Dear Mike, you know this is not meant as an accusation, there is no need to get defensive. My concern here is that there is a difference between being religious and doing history appropriately and being religious and doing history as to set out to validate the doctrine in which you ascribe. When you are a part of a theological institution who condemns any sort of exegesis except that which furthers the doctrines ideals (and if you don’t bad things happen, like in this case, or this case, or this one to name a few), what really comes from that? What valuable insight can really stem from such narrowed thinking? And keep in mind I go after certain atheists and secularists with just such criticisms.

  11. @Steven Carr: hi Steve. See Mike Wilson’s distinction between the Nevi’im (OT prophets) and the Tannaim (Mishnaic Rabbis and sages). I’d be happy to explicate my reasoning further if need be.

    @Tom Verenna–no problem; I intend to go public with my persona very soon anyway. And I of course take full responsibility for everything I’ve written on my blog. I’ve always expected it to be associated with my name someday. (Nor am totally unknown in person, having met and corresponded with various scholars both professional and amateur. You should also not make the mistake of thinking my blog is very popular…)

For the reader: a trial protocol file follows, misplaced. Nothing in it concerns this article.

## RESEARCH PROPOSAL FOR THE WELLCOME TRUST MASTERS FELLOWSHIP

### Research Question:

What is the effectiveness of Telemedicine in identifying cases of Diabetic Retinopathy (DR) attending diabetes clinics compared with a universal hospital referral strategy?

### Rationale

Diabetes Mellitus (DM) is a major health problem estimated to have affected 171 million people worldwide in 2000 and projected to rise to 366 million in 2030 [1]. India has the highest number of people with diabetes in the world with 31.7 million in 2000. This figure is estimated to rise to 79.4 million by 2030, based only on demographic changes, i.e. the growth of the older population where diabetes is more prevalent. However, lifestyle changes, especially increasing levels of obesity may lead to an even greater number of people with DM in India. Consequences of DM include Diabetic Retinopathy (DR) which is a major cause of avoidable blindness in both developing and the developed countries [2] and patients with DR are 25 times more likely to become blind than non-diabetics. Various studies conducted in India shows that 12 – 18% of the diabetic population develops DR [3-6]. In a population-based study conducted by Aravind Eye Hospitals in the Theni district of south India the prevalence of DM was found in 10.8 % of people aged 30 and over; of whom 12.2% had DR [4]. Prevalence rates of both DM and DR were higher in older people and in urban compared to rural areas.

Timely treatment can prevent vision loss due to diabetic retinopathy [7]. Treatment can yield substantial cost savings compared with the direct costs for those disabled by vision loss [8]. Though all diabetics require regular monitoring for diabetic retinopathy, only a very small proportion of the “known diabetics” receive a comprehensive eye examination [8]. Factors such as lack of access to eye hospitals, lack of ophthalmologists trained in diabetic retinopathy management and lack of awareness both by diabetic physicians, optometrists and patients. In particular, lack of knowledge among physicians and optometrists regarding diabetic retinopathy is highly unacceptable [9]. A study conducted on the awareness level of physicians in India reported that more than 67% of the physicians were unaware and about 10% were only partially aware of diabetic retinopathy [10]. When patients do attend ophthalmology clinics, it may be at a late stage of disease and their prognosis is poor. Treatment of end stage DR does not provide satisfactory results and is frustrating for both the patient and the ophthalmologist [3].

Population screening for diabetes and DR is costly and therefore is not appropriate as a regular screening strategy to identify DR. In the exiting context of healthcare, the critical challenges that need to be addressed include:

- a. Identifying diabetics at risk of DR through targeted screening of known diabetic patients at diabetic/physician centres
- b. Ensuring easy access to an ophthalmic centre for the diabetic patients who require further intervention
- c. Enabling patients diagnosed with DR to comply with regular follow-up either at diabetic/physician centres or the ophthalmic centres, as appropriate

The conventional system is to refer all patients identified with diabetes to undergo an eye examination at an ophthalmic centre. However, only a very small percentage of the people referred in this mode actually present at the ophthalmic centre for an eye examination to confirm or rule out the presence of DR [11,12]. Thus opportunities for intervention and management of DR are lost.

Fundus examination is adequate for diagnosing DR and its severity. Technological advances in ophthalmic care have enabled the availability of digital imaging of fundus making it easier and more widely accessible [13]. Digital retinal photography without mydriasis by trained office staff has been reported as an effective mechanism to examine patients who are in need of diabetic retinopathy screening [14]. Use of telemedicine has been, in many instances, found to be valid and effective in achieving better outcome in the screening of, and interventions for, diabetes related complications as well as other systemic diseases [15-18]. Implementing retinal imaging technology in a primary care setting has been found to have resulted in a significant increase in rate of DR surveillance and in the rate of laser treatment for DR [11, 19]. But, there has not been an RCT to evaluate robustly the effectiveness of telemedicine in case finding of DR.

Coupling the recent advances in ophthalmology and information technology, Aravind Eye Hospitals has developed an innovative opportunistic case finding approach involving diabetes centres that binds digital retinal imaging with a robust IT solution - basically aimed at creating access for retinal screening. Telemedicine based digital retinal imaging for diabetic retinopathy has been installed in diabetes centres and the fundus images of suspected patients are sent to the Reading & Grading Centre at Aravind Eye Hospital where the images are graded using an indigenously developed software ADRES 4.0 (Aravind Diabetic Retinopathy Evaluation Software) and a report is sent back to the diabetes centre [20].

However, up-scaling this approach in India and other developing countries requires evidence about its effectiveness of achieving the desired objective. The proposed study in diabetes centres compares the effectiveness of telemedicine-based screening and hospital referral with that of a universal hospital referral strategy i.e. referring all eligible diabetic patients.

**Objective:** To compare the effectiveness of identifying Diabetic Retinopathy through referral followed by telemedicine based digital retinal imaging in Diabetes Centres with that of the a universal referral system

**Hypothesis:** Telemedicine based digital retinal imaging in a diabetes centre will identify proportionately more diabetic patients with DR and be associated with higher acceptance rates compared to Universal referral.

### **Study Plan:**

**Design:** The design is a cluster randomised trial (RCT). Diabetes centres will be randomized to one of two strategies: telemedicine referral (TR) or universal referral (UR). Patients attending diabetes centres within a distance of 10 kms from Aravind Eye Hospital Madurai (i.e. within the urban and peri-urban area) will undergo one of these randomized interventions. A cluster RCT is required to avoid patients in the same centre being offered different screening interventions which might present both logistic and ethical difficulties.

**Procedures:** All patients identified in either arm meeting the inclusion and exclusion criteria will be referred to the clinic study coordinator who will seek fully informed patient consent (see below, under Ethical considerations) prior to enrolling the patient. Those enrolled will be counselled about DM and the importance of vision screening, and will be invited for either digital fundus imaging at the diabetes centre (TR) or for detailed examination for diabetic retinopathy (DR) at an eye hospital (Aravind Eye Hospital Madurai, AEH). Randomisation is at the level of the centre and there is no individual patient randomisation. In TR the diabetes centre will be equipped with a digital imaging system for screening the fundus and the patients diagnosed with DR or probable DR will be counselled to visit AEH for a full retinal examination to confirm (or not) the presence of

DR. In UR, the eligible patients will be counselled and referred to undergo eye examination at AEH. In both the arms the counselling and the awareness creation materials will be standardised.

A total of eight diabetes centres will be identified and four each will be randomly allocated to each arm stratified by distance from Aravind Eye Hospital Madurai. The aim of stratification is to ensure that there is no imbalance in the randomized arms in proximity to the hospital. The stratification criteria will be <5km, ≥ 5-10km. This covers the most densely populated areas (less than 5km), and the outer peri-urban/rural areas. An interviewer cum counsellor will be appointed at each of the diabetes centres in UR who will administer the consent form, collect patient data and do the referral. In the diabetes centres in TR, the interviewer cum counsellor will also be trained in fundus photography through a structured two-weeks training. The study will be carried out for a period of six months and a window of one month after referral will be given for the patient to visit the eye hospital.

You’re of course quite correct to point out that GJn and the Talmud are very different documents. This is why I think my argument about the Signs Gospel (SG) strengthens my case; SG turns out to curiously imitate, or otherwise resemble, the Talmudic literature (though of course there are still some very important differences). I am merely noting that even leaving SG aside, GJn still contains all the signs (with their Talmudic parallels), and in an even earlier document than the Talmud(s) (by centuries). So if we can strip away legendary elements from the stories of the Talmud to discover a potentially historical core (as many Talmudic scholars think we can), why should this be impossible for GJn? It might be more difficult due to genre, but I don’t see why that makes it impossible.

    As for making broad accusations against the literature, if you’re trying to cite Tolbert, Vines, Brodie, et al in support of mythicism, that would surely be a mistake…

    Thanks for pointing out my error in linking to Thomas Brodie’s work; it was typographical error that I have now corrected.

    If the offense you seem to have taken is simply with my informally
    confident language about my hypotheses, I’m happy to entertain the suggestion that I may need to dial it back a bit. In my defense, I don’t see that there’s anything terribly wrong with it: I’m trying to write a blog, not an academic article (though I hope to eventually write those, too), and again my readership is fairly small. My goal is primarily to try out my ideas in the public arena, and to gain some experience in blogging that I previously lacked. I’m not sure why any “smackdown” language is necessary (though I don’t hold you responsible for that).